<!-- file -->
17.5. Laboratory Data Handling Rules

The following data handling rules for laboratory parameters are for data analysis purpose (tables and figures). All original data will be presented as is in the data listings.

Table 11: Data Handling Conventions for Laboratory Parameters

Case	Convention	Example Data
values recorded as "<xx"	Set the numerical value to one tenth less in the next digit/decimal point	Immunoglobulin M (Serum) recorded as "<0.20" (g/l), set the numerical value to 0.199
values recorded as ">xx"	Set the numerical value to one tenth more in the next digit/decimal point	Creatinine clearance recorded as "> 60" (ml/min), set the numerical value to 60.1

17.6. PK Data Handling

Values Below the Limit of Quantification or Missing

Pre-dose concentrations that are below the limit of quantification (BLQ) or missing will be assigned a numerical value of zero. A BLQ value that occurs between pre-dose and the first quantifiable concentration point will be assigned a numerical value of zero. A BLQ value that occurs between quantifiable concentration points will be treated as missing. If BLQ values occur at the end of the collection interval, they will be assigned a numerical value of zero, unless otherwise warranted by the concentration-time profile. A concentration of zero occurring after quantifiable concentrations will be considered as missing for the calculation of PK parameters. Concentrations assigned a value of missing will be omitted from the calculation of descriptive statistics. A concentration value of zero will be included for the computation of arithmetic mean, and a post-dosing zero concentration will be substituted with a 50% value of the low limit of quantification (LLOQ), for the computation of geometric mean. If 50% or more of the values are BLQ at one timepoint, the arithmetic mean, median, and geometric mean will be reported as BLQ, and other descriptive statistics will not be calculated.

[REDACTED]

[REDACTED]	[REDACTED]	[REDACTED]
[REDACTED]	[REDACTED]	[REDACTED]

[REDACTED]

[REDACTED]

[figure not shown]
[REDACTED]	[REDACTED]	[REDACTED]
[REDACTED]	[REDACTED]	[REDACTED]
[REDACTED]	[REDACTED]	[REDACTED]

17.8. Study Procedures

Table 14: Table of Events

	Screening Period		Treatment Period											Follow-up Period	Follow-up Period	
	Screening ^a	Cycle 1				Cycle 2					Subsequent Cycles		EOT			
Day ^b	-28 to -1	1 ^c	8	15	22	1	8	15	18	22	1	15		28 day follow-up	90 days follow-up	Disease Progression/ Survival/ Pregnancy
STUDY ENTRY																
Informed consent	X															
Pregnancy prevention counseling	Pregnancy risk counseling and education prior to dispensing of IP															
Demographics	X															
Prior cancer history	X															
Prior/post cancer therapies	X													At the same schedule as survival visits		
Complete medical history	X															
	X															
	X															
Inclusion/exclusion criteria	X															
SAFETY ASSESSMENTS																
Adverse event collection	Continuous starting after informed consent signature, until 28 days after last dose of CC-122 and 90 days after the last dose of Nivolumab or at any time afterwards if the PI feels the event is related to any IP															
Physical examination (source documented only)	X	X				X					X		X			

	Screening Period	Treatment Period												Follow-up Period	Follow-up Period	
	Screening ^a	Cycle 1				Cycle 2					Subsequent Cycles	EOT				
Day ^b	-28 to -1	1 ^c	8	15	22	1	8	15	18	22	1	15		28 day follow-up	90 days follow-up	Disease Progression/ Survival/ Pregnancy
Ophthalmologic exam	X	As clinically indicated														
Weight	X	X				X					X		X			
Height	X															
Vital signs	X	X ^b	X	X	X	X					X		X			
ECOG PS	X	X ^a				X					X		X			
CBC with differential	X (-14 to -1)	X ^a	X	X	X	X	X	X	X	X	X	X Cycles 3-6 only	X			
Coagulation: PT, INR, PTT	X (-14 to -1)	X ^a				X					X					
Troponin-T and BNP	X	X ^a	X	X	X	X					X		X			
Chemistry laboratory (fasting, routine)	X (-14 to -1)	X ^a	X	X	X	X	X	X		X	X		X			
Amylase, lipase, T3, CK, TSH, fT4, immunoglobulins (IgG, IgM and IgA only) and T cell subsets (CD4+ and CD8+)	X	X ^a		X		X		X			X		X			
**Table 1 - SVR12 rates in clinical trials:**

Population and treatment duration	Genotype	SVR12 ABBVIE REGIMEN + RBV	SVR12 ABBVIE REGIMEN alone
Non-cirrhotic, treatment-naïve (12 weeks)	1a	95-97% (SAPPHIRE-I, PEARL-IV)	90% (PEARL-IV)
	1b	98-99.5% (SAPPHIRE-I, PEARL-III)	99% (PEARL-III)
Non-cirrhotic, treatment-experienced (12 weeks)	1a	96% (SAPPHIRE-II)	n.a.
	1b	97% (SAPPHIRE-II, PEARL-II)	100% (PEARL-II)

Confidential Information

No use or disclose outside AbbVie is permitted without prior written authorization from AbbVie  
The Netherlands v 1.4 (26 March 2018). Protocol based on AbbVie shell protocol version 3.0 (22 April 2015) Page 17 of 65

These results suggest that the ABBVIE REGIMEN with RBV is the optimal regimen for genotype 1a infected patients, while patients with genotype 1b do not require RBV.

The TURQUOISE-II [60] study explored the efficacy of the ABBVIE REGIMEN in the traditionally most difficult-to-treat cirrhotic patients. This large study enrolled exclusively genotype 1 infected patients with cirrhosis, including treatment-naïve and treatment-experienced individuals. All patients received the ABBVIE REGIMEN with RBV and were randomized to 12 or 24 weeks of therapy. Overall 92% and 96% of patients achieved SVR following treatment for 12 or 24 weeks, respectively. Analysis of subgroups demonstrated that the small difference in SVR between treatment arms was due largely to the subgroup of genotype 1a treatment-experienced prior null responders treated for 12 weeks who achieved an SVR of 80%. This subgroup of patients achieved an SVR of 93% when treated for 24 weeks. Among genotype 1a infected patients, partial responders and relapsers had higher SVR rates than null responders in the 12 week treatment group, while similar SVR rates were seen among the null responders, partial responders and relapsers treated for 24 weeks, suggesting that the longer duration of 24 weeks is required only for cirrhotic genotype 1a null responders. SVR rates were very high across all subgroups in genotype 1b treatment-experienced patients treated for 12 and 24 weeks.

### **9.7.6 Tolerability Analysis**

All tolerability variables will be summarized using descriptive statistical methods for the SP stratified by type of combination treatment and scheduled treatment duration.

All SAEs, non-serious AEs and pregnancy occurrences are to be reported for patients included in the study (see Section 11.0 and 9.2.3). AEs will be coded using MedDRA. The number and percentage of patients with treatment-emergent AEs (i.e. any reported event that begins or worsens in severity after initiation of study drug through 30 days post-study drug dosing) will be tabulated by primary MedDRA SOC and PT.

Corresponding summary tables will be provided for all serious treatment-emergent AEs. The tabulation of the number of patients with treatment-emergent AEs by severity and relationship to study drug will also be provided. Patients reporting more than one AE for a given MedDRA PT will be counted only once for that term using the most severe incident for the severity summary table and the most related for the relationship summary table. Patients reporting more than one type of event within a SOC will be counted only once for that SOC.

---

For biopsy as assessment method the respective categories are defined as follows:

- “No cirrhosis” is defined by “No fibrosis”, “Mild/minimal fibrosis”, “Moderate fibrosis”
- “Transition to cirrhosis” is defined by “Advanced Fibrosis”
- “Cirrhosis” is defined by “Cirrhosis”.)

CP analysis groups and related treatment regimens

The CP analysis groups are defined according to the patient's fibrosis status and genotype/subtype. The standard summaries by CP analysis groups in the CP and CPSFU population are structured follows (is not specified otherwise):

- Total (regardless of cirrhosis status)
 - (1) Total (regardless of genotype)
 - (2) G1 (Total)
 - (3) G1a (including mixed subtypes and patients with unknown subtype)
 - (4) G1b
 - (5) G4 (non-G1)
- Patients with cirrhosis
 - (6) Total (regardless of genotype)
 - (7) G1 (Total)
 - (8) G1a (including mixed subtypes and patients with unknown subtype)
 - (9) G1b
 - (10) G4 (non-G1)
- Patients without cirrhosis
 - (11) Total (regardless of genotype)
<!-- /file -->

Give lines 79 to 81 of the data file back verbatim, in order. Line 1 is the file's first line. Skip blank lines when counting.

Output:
 - (6) Total (regardless of genotype)
 - (7) G1 (Total)
 - (8) G1a (including mixed subtypes and patients with unknown subtype)